Take AIM

Barbara Richardson





Eddie watched them arrive. Seven men emerging from two snowy cars in front of Building One with the grey mountains pocked white behind them. Six wore Levi jackets and aviator sunglasses, the young ones, with hair down their backs, hair in braids wrapped with leather, hair bound with bandanas and beaded headbands. They looked cool as a hippie militia from Life Magazine. Eddie stood there holding the school’s front door, feeling like a chump in his small orange parka and pleated khakis: football star, Diné student, your average junior, gawking.


The seventh man, the elder of the AIM pack, wore no coat at all. He simply stepped out of the sedan with his calico shirt open at the neck, the feathers dangling from his braids whomping his chest hard in the breeze. Like they were living. Like something was about to take off. Like it wasn’t even winter. The gray hairs threading his head tethered the frantic birds in place. He had a wide face, did not smile. He could have led a hundred-horse outfit into battle, he seemed that invincible.


Eddie straightened his spine. Here was a leader to watch. He had told his mom about the Mormon Bishop and his tight bristle of blond hair. His brood of kids. His short-sleeved shirts and suet belly and tender voice and high school football stories. But surely Eddie’s mom hadn't meant to only watch the white leaders in and around Intermountain Indian School. Here was an Indian clearly in charge. Try as he might, Eddie could not see what the two headmen—the Bishop and the American Indian Movement leader—had in common, what traits they might share. Certainly not bellbottoms and cigarettes. He spent a few focused moments trying to see what his mother wanted him to see—why she’d sent him off the rez to Utah to study the leaders.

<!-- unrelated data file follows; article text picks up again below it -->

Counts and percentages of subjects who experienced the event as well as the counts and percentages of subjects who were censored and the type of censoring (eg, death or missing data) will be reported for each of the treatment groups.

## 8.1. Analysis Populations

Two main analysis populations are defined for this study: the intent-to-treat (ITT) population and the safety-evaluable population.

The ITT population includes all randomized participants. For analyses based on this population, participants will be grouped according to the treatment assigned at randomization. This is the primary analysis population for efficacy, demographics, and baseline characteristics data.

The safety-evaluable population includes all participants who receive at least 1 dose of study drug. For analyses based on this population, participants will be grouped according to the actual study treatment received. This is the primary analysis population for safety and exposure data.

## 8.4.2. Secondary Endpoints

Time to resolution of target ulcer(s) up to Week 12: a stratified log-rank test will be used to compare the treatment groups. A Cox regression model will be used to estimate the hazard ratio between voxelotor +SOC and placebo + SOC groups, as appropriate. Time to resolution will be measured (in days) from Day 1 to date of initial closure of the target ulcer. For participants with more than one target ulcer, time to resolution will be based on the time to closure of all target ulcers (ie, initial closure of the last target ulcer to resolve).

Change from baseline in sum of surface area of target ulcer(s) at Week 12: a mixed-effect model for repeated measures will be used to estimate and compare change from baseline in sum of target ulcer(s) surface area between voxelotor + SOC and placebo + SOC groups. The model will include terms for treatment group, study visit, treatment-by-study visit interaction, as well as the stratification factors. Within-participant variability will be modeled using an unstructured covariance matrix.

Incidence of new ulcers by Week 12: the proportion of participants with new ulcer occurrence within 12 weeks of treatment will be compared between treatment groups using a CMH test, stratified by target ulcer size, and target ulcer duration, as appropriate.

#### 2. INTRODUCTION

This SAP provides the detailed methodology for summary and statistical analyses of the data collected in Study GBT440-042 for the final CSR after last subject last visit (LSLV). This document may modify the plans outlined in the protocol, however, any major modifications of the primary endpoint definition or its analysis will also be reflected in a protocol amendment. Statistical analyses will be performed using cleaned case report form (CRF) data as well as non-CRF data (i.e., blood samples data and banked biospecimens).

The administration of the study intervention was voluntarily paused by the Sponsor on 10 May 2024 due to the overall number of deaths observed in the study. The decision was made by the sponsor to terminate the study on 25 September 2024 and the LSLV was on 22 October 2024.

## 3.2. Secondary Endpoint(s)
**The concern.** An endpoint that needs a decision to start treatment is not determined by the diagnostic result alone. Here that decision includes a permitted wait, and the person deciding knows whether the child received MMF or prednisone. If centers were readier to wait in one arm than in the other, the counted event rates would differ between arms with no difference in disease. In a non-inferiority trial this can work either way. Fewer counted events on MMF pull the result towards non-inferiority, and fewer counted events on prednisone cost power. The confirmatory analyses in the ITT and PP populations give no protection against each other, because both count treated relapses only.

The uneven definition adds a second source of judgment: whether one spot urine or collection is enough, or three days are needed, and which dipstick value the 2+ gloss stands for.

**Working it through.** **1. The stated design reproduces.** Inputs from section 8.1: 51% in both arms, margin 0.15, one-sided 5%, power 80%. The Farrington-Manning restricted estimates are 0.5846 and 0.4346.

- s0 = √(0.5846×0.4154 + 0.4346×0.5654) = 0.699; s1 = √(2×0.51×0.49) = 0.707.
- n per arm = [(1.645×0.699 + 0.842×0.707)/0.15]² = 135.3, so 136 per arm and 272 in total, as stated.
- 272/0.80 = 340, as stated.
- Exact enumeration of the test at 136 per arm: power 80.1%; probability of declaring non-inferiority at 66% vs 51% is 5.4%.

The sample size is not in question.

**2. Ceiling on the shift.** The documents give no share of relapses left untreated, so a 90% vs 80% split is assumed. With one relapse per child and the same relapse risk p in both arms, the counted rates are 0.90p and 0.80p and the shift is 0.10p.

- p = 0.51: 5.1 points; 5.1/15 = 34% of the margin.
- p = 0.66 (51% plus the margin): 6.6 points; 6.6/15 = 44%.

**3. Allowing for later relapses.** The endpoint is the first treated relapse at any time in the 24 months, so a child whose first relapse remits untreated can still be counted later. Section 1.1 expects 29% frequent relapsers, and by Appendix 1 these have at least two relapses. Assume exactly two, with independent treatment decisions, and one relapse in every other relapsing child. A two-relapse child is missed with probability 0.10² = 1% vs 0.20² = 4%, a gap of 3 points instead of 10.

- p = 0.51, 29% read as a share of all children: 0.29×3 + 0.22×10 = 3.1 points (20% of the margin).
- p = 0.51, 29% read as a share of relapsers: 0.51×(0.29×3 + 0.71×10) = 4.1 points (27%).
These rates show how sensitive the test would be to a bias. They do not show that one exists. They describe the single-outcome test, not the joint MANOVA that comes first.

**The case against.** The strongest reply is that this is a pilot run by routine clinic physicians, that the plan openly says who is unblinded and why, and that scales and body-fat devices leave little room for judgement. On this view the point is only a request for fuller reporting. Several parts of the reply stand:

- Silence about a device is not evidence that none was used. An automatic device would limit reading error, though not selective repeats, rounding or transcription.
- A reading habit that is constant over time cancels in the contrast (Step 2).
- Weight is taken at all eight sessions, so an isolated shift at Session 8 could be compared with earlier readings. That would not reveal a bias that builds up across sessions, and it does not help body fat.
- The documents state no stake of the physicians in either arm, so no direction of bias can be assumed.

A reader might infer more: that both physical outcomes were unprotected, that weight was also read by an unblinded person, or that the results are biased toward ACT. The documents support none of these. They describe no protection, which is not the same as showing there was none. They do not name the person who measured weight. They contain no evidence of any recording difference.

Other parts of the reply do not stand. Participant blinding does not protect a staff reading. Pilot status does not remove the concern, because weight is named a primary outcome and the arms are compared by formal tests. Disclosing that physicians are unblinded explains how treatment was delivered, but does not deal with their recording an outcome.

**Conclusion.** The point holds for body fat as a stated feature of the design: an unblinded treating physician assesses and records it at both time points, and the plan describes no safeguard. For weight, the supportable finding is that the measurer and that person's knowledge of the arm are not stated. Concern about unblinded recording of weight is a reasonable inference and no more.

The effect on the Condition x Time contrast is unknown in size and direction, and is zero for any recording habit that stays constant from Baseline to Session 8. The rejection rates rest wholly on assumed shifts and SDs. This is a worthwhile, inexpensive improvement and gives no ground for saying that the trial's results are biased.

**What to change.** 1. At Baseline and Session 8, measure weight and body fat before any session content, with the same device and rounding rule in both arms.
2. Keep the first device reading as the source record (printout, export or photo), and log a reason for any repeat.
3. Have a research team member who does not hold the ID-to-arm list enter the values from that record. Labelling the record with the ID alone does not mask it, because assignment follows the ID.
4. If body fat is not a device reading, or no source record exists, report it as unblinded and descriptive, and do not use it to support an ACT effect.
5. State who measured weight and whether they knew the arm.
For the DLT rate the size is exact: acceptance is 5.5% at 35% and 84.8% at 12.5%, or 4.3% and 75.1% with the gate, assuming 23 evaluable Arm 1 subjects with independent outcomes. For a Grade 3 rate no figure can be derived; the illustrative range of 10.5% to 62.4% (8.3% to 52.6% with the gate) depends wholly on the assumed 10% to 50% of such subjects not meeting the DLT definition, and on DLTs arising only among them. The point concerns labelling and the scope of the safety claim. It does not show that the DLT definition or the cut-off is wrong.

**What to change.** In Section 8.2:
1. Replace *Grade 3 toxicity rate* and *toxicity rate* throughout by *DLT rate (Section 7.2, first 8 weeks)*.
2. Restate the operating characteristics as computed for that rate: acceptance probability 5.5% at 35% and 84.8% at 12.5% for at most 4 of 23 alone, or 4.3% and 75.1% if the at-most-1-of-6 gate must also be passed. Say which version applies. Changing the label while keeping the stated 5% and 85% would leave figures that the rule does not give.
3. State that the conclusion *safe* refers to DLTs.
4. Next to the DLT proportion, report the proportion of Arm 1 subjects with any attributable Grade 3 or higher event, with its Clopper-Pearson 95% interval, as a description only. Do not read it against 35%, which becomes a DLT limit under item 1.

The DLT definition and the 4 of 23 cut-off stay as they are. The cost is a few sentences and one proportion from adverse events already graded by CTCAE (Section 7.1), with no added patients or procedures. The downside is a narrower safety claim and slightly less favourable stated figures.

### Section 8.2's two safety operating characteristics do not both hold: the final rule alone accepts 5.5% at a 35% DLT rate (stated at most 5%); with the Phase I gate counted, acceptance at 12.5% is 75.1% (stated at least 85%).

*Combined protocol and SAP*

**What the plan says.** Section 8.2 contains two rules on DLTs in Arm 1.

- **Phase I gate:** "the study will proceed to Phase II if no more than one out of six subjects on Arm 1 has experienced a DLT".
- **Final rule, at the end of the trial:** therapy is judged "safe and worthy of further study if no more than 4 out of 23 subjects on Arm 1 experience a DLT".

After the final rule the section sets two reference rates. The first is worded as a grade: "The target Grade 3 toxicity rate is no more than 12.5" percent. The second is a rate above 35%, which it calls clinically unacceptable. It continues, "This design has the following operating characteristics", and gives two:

Royetta, in her tiered skirt and velvet blouse, met the delegates carrying a small bouquet of sage and the grace of time. Dressed just like home, Eddie thought, his heart pounding soft as a rabbit’s deep in his chest. Royetta was his sweetheart, his bich'áayaa íí'áhí, and he was proud of the way she introduced herself to the AIM men: “Royetta Yazzie, born to the Tó’aheedliinii, the Water Flow Together Clan; born for the Tótsohnii, the Big Water Clan.” Royetta’s lead wasn't even leading. It was being. It was the Diné way. No study required.


“Tom Martin,” the elder said, without blinking.


Eddie wanted to step forward and shake his hand. The two senior boys who flanked Royetta did nothing. The chumps. Eddie stood off behind them, waiting for liftoff. He hadn’t been asked to join the tour. He had heard from Royetta how hard the Superintendent fought to get AIM here, how Miss Victor had resisted all warnings from the Navajo Tribal Council and the Bureau of Indian Affairs and the outraged Brigham City mayor who stomped into her office calling AIM “communistic rabble-rousers.” She was Choctaw and given to candor. She welcomed all comers to her school. Much as Eddie trusted Royetta, he knew nothing about these AIM men, these traveling strangers. He wasn’t going to leave her side. For five hours, they had her as their guide, and he would be there.